Oct 17, 2012
Spent a hugely enjoyable day today in Cardiff in the company of Learning Pool and their customers. I’ve got a lot of time for the way this bunch have built their business, and – for once a word neither hijacked nor misplaced – their community.
As with the event I went to in London a fortnight ago, any suggestion of post-lunch torpor was shattered by the charismatic Donald Clark, something of an Antichrist of E-Learning. (I trust he’d enjoy that description. He’ll no doubt let me know if not).
Donald likes to shake it up a bit, and did some pretty efficient demolition of many of the cargo cult behaviours of learning and development. He’s not an easy listen for some of the professionals in this field, which is probably why he makes such an excellent choice as a speaker.
But then… he turned his beady eye to content.
“How many of you,” he boomed, “…can remember the formula for solving a quadratic equation?”
Silence. (I’ll come back to that in a moment.)
I couldn’t hold back, and did a sort of ten-year-old’s squeak and arm-raise from the very back of the room.
“One. Right.” Point proven, clearly. “There’s no value in all these things we ‘learn’. You’re never going to need that formula. You don’t remember it.”
And so, dear blog-clicker, I was prompted to write these few words in defence of this humble equation.
Along with Pythagoras on triangles, Newton on force, and a couple of (slightly rusty if I’m honest) ones about speed and velocity, it’s pretty much the only tone poem featuring a, b, x, y and their friends that I can still effortlessly recall.
(Once upon a time I could reel off the Kutta-Joukowski equation and other fancy rhythms. Sadly most of those are now long, long gone.)
And here it is:
Do I actually use it? Well, yes, I have done. Quite recently, in fact. I wanted to remind myself of the precise derivation of the golden ratio, in some thinking I was doing around graphic composition. Constructing the equation is ridiculously easy, but solving it is a little less obvious.
To be able to achieve this solution of an equation of a higher order (where one of the terms is multiplied by itself), using this very simple bit of maths, was in itself very pleasing.
And more than just giving me the solution, it also satisfied me to know that more basic algebra wasn’t going to do the job – that it had to be this particular formula in order to unlock the secret.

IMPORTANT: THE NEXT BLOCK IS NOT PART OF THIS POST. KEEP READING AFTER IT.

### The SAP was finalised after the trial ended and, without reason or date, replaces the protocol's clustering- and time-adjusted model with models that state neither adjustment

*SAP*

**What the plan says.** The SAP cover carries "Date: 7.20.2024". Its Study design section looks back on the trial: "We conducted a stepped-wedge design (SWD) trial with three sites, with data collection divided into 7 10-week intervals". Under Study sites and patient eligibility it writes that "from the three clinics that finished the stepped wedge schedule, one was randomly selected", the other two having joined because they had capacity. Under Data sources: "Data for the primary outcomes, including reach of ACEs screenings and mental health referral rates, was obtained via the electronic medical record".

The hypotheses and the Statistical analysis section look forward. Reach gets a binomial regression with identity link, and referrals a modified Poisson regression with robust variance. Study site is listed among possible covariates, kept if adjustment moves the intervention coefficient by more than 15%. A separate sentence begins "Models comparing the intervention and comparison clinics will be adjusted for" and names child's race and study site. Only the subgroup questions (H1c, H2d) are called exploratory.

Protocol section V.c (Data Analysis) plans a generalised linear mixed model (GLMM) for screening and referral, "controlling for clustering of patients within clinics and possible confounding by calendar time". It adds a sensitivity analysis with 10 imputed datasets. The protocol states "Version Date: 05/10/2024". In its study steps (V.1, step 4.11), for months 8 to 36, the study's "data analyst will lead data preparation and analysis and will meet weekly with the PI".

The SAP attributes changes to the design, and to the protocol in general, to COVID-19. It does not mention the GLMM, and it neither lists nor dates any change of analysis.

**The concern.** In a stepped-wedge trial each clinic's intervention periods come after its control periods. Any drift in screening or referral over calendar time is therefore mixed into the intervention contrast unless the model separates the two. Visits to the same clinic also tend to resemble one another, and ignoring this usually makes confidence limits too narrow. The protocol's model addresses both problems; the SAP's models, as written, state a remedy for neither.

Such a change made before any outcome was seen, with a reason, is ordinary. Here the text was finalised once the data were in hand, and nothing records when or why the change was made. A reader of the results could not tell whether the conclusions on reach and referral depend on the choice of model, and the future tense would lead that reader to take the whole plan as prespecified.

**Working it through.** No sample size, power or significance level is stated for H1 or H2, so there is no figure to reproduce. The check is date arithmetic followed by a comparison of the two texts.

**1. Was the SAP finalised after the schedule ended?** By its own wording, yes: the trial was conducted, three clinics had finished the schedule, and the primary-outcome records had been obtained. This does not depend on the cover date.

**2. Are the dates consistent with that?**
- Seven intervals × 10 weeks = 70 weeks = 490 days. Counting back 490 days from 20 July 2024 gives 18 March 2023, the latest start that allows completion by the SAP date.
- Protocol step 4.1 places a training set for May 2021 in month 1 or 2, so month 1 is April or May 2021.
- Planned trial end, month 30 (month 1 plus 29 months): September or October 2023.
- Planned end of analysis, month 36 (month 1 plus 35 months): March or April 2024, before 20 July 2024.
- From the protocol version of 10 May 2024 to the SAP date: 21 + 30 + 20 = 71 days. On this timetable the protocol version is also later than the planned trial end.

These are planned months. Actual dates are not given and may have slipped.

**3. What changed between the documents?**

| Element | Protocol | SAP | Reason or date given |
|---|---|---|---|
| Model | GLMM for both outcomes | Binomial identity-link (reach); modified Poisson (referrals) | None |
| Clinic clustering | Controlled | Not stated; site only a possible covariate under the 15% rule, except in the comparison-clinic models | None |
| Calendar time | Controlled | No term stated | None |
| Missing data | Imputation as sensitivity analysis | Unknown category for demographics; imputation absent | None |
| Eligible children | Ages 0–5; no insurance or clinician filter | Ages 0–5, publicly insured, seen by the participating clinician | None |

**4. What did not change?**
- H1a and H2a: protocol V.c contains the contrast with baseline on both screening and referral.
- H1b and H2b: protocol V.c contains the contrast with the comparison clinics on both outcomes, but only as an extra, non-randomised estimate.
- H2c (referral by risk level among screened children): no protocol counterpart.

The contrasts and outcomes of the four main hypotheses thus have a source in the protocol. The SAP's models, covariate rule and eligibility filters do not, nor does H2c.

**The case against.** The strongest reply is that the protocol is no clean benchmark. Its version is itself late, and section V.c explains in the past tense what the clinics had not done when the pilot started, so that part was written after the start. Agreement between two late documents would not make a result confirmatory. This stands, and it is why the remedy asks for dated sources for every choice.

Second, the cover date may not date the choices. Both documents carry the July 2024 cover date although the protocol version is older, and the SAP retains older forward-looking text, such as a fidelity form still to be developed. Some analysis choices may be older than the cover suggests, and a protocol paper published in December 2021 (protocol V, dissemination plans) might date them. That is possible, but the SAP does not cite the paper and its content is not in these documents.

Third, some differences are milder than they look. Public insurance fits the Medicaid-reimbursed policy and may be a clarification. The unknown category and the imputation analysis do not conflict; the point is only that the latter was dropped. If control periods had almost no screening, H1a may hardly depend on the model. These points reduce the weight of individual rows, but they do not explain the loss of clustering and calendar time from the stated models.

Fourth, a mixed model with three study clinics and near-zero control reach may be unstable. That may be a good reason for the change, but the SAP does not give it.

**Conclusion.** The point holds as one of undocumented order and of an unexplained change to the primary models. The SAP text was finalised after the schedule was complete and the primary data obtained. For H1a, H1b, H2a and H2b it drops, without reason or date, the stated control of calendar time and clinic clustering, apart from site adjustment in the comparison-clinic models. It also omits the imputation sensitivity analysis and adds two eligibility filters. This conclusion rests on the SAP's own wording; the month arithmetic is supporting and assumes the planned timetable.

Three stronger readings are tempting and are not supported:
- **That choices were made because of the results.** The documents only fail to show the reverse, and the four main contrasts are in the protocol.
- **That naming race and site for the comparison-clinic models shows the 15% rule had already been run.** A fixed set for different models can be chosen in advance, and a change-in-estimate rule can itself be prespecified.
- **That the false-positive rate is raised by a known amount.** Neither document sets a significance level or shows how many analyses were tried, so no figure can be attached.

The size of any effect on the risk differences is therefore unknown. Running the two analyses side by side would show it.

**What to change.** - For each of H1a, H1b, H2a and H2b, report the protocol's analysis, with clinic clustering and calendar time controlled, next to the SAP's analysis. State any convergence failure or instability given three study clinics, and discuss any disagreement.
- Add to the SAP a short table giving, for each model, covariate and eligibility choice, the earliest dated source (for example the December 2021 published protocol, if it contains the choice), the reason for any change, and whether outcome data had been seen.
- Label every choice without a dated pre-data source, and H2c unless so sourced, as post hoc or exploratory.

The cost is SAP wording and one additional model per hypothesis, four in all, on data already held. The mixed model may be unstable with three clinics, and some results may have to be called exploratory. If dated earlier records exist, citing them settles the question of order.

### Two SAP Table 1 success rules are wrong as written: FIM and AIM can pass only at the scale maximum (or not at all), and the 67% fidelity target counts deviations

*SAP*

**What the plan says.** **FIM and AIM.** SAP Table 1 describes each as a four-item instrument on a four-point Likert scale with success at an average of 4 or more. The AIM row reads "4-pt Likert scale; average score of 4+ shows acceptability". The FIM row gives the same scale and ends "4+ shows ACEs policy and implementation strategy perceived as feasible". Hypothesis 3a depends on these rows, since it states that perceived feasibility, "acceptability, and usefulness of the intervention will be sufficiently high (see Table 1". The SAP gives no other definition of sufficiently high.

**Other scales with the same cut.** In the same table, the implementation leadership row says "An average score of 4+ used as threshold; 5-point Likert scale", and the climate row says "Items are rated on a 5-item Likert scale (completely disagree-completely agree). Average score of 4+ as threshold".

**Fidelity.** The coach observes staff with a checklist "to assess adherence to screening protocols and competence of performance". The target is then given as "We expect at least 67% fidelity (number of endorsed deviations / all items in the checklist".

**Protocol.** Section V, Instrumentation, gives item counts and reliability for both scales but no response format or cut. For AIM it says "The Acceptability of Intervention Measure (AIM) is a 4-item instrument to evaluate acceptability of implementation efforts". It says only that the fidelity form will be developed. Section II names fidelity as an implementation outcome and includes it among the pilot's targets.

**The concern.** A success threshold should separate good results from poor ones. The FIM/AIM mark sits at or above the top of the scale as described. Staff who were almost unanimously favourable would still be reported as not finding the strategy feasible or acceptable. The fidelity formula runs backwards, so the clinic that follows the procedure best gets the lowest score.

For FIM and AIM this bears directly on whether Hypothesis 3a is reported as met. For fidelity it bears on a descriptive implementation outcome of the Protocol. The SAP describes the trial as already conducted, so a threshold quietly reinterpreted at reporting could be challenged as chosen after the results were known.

The quadratic equation also did something else for me when I first met it; something that persists today. It broadened my mind to the idea that a problem could have more than one solution. And beyond this, to the corollary that mathematical processes might be asymmetric. Or even irreversible. That really helped when I later came across public key cryptography.
Thank you for all that too, little equation.
I suppose, to generalise even further, that even if I had never used it again, it had done a job in my mind. Planted a seed. Given a concrete foundation to the idea that problems can be solved with tools. Find the right tool, and great power can be yours.
So, all in all, I was quite fond of it.
And yet, in this room of prosperous professionals, not one other person was prepared to admit they remembered it.
Actually, two other people did subsequently come out to me in the corridor, saying they did know, but they didn’t really want to say so in front of everyone.
And that, dear reader, is a problem for me.
To begin, as our speaker did, by rubbishing “traditional things that are taught” sets us on a precarious slope. It’s the same slope that excludes the nerd, that silences the swot, that rewards mediocrity, the low-brow and the trivial.
Do too much of that and you’ll engender a fear of the complex and an avoidance of more far-reaching lessons of abstraction, extrapolation and generalisation. You really don’t want to do that.
I’m not going to go all Gove about this, but, well, if you’ve read this far, you know what I mean.
So go to bed tonight chanting softly, x equals minus b plus or minus the square root of b squared…